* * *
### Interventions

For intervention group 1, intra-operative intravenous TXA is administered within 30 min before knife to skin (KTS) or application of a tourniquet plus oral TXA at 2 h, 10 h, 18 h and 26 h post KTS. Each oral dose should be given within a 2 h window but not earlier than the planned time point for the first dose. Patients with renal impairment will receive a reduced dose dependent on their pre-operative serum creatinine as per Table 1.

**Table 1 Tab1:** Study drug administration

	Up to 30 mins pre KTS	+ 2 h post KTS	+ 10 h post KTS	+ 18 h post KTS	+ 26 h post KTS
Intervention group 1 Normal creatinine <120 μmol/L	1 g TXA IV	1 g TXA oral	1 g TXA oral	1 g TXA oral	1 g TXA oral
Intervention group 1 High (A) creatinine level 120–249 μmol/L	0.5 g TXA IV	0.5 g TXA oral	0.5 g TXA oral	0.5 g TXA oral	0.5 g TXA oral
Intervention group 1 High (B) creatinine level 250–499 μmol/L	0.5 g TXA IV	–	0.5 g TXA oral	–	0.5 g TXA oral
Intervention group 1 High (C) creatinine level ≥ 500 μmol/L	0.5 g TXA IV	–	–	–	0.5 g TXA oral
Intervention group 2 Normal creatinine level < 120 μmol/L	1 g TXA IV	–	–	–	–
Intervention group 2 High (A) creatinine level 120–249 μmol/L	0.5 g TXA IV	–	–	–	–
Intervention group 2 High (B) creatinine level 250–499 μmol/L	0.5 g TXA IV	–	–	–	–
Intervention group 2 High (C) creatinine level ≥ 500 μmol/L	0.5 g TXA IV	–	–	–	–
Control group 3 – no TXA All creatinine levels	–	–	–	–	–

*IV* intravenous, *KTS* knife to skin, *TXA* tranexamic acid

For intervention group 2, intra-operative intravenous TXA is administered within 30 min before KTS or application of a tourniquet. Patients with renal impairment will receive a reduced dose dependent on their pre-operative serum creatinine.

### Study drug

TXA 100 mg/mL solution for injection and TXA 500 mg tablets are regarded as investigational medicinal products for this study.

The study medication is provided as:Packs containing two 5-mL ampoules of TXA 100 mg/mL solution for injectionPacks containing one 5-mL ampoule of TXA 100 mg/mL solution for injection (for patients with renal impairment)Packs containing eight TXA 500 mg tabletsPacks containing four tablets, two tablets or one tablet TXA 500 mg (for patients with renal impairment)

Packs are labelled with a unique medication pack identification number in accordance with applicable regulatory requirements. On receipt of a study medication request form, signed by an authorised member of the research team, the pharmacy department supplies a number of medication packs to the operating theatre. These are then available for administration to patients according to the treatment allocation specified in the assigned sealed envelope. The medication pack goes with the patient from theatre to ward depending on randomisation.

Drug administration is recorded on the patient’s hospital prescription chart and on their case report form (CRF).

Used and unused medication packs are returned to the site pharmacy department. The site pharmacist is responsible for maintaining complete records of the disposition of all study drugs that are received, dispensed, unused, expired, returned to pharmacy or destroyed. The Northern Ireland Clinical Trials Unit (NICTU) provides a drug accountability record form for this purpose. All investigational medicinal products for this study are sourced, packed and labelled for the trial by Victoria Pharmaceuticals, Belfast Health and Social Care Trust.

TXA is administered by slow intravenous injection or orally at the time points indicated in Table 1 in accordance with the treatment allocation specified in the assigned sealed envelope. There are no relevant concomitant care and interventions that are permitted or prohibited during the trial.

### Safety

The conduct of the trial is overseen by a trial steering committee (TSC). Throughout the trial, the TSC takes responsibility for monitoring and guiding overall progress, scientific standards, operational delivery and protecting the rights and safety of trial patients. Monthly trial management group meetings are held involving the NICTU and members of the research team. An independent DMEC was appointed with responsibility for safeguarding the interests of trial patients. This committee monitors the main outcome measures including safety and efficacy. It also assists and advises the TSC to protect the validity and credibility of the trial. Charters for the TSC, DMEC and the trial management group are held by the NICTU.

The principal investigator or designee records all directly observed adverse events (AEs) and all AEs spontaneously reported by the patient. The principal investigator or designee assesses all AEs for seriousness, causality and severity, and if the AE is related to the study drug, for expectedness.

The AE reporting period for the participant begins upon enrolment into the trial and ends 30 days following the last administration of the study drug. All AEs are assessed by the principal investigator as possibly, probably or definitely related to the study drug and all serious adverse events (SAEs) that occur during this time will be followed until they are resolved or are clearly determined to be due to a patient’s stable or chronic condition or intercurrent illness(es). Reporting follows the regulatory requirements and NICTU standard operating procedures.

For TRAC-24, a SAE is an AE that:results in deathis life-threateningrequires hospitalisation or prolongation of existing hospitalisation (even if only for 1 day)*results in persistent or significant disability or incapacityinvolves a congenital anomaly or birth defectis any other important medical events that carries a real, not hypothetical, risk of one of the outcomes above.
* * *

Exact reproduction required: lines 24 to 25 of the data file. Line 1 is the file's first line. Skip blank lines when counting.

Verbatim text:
The conduct of the trial is overseen by a trial steering committee (TSC). Throughout the trial, the TSC takes responsibility for monitoring and guiding overall progress, scientific standards, operational delivery and protecting the rights and safety of trial patients. Monthly trial management group meetings are held involving the NICTU and members of the research team. An independent DMEC was appointed with responsibility for safeguarding the interests of trial patients. This committee monitors the main outcome measures including safety and efficacy. It also assists and advises the TSC to protect the validity and credibility of the trial. Charters for the TSC, DMEC and the trial management group are held by the NICTU.

The principal investigator or designee records all directly observed adverse events (AEs) and all AEs spontaneously reported by the patient. The principal investigator or designee assesses all AEs for seriousness, causality and severity, and if the AE is related to the study drug, for expectedness.